By JOHN KANELIS / email@example.com
Neera Tanden’s nomination to become the next head of the Office of Management and Budget appears to be nearing an end.
She has zero Republican support and one key Democratic senator, Joe Manchin of West Virginia, has announced his opposition to her becoming OMB director; in a 50-50 U.S. Senate, Manchin’s defection appears to be the deal-killer.
To be candid, this fight gives me a mild case of apoplexy.
Republicans are mounting a laughable crusade in targeting Tanden’s Twitter rants as their reason for opposing her. As if GOP politicians haven’t said or done the same thing that she has done via that social medium. My personal concern about Tanden’s nomination is her lack of budget management experience.
Having noted the Twitter nonsense, there does appear to be a lesson in this tempest. It is that politicians ought to stay the hell off Twitter, particularly if they aspire to advance their political careers or standing. Tanden has developed a notorious reputation for saying some mighty cruel things via Twitter. But … haven’t her GOP critics said or done the same thing?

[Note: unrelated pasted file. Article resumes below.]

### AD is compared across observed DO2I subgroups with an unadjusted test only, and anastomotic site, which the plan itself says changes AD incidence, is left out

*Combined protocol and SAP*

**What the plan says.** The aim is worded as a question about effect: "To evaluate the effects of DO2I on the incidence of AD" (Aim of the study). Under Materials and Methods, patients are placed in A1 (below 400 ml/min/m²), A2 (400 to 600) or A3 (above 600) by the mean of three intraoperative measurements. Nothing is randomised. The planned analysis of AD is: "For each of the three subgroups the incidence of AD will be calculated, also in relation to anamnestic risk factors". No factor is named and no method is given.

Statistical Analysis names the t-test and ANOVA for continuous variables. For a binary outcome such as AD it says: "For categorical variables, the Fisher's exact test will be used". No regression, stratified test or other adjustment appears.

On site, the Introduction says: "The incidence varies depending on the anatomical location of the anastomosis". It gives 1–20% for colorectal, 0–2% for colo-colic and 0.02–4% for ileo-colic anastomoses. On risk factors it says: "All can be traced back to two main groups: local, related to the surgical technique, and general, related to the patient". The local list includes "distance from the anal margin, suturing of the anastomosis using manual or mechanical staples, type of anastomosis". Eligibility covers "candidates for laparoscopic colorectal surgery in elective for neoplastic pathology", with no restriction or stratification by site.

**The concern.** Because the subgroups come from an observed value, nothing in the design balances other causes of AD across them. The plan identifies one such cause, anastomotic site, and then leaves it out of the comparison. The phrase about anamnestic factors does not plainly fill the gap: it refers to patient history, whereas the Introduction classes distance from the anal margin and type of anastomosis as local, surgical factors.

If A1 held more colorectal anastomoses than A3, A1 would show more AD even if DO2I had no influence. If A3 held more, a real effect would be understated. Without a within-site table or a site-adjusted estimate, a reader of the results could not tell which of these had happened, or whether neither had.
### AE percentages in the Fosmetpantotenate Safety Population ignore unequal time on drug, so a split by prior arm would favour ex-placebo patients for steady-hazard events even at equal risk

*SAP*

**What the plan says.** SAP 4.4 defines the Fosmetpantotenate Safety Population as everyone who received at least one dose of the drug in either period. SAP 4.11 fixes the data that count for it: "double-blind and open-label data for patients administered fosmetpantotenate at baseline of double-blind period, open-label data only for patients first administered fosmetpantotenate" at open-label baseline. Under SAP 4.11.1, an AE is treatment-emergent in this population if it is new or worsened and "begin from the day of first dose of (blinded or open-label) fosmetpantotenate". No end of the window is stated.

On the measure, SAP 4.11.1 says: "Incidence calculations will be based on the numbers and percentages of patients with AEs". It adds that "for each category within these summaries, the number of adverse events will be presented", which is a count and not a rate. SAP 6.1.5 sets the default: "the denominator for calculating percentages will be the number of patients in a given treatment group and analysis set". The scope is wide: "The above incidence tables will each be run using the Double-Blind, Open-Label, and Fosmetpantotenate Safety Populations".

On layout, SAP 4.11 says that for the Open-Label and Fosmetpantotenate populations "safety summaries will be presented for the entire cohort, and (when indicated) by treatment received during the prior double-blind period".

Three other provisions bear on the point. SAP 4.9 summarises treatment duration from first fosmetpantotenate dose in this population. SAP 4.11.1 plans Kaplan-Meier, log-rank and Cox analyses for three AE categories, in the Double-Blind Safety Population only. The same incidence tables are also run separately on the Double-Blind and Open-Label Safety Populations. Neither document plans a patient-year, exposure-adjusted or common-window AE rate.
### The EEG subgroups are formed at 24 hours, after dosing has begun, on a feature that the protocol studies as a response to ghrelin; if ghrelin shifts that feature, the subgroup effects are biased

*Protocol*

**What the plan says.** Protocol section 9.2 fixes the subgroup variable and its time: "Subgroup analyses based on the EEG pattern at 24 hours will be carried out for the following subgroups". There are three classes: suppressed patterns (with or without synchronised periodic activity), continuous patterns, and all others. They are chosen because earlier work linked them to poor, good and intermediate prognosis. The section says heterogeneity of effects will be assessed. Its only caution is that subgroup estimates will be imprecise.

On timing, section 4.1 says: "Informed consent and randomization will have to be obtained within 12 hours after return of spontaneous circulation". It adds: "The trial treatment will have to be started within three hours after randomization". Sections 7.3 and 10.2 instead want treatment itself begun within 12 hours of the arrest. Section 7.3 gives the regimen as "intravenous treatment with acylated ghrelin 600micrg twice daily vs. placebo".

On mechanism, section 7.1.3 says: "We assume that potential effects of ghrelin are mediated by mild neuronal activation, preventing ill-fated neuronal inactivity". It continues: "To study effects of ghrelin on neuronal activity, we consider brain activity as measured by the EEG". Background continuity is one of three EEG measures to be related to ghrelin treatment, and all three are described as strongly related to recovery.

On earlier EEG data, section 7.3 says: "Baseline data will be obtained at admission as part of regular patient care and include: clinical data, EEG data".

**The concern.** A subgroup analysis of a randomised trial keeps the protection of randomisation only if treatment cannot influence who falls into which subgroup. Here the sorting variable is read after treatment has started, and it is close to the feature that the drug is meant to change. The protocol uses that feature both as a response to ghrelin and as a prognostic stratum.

Fairness requires me to point out that other Democratic politicians have self-inflicted plenty wounds over Twitter.
As we have learned to many politicians’ dismay, you cannot ever un-say these things once they’re out there. They become inscribed instantly and indelibly in the public record, even after the author of these statements “deletes” the offending tweet.
Will any of the pols who argue that Tanden’s tweets are offensive take heed of the message? Oh, probably not. Still, it is a lesson worth heeding.